your existing water source is not suitable for gardening and it is not
possible to successfully treat its problems, you will need to find an
alternative source. The choice will usually depend on availability and
Common water sources include:
- Scheme water: Public water supplies
are unlikely to be contaminated with industrial pollutants. They are also
sterilized and treated to remove color, turbidity, iron and excess CO2.
suppliers may even treat for problems such as excessive hardness (causes
dripper blockages) and low alkalinity (causes corrosion). However, EC
(salinity) may be an untreated problem. Suppliers are usually willing to
provide a copy of the water’s typical analysis free of charge.
- Rainwater: Rainwater is invariably
of low EC and a preferred source if available. To maximize purity, ensure
that the run-off area (e.g. roof, gutters) is cleaned prior to the ‘wet’
season, and place a screen on the inlet to the storage reservoir (Fig
6.9). Note also that storage conditions and reservoir design are critical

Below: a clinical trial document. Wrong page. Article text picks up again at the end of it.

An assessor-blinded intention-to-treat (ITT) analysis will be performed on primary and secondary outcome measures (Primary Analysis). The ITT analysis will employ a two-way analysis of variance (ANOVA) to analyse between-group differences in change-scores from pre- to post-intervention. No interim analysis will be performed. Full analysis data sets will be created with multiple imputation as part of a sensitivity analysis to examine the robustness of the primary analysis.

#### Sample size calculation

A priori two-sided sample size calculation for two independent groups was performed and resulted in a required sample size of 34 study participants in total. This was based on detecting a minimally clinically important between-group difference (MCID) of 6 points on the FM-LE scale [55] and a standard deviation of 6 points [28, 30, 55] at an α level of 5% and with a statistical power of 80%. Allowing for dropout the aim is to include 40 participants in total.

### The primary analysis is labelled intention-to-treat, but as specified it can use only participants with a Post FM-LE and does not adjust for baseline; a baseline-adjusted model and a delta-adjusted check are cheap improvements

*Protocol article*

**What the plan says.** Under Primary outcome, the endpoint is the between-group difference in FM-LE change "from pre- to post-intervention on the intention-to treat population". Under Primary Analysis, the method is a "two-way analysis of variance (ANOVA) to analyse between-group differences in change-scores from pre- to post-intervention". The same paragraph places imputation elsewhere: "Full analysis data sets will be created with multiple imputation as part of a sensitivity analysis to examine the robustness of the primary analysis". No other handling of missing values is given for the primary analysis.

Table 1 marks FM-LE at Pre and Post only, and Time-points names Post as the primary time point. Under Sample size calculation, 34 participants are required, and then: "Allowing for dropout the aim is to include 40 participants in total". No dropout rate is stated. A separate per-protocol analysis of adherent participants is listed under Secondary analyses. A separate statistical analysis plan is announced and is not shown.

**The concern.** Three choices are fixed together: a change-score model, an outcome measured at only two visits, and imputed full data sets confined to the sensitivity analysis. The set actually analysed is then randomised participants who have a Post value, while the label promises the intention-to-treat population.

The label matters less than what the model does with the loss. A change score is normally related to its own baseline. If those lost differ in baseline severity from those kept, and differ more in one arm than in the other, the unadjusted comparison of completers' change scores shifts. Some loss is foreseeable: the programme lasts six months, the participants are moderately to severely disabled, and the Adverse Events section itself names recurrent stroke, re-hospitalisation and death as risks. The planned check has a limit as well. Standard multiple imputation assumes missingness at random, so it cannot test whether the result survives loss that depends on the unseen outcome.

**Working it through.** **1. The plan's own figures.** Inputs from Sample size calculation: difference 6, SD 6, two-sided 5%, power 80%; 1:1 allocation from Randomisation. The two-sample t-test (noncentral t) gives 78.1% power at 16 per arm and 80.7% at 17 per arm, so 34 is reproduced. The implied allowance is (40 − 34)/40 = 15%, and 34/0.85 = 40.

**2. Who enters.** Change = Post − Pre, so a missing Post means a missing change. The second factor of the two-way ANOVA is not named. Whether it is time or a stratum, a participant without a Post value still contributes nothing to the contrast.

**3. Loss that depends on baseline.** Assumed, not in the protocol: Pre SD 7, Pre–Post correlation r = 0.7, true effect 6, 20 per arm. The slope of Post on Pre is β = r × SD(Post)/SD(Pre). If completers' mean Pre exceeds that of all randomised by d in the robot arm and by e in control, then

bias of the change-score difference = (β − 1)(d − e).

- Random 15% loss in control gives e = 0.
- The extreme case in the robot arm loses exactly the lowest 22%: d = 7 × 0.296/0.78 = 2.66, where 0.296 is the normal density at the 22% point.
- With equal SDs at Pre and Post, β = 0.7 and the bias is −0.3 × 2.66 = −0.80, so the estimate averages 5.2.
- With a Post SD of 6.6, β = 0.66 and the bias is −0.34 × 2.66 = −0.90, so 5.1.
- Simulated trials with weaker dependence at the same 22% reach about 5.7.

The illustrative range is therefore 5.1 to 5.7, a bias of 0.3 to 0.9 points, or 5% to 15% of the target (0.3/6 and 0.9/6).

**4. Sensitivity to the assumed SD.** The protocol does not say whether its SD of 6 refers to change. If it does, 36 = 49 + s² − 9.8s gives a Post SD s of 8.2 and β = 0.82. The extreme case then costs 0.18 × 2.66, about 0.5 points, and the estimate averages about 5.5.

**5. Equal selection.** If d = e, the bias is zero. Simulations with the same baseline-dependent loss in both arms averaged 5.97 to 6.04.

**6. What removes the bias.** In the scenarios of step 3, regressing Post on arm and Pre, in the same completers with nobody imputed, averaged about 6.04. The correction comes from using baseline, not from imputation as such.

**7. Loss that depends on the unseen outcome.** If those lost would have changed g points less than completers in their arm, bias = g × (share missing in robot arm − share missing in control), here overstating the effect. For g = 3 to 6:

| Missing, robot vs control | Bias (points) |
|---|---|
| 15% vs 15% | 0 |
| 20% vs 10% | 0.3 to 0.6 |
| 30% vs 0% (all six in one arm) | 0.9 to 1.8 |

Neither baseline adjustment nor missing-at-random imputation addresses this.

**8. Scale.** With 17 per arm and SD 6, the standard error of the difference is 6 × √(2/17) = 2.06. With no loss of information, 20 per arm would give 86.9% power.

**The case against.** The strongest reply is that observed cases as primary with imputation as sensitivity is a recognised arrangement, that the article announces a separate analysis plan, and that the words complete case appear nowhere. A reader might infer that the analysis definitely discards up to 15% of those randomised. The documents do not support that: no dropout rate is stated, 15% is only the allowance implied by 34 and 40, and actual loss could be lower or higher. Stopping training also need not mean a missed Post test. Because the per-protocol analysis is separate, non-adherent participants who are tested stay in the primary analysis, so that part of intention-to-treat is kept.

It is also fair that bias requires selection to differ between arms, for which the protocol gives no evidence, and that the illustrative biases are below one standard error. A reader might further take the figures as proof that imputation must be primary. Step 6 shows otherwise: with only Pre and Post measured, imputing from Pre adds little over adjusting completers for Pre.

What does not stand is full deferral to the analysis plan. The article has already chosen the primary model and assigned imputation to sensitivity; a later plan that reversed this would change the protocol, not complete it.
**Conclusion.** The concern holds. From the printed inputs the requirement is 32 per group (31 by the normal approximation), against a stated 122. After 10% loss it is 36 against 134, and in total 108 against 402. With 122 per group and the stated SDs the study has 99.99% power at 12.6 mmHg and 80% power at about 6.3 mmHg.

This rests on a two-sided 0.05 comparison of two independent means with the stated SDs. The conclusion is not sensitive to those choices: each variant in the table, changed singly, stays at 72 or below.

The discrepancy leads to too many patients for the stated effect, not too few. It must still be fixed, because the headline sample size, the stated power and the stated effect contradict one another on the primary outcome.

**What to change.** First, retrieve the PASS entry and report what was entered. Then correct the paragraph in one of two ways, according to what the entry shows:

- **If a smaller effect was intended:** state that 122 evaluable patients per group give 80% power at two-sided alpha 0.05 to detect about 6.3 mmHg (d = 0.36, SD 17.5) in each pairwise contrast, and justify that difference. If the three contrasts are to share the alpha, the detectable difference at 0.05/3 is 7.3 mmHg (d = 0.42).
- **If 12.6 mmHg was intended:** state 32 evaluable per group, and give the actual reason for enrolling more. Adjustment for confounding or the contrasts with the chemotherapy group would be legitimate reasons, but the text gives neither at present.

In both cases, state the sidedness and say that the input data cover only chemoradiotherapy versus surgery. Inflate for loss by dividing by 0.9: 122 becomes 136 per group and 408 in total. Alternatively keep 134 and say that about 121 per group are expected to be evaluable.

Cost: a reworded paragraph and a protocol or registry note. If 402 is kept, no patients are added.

considerations - see section below on “Long term storage of water”.
- Reverse osmosis (RO) water: This
requires a high initial capital outlay along with ongoing maintenance
expenses. However, it may be the only option if good quality water is not
otherwise available (Fig 6.10). For waters that are hard, alkaline,
contain iron, color or turbidity, pretreatment is required to avoid
damaging the expensive membranes.
- Bore or ground water: Although bore
waters are usually sterile when fresh, they can have high EC; contain high
levels of CO2; hardness; alkalinity; color; turbidity and iron. Other
‘undesirables’ can also be present if the bore is located close to septic
tanks, rubbish dumps and industry – including leaky underground petrol
station tanks and areas of intensive horticulture.
- Surface water (e.g. rivers, streams,
lakes, dams, soaks): These sources are least likely to produce iron
and CO2 problems. However, bacteriological quality, turbidity and slimes
are key concerns. High turbidity (cloudiness) usually correlates with poor
bacteriological quality and potential problems with root borne diseases.
Over the warm or dry months there is often an increase in TDS (salinity)
because high evaporation rates will concentrate the salts. Surface waters
should be dosed prior to use with a suitable disinfectant - see section
below on “long term storage of water”.
Long term storage of water
Water, regardless of its source, deteriorates
when stored. To minimize this problem, the reservoir should be:
- Covered with a lid to prevent the ingress of dirt, light (causes algae
and slimes) and airborne bacteria.
- Opaque in color to prevent the ingress of light.
- Located in a cool, dark place. In hot climates, consider burying
Treat the water weekly using a disinfectant -
disregard this for waters that are due to undergo reverse osmosis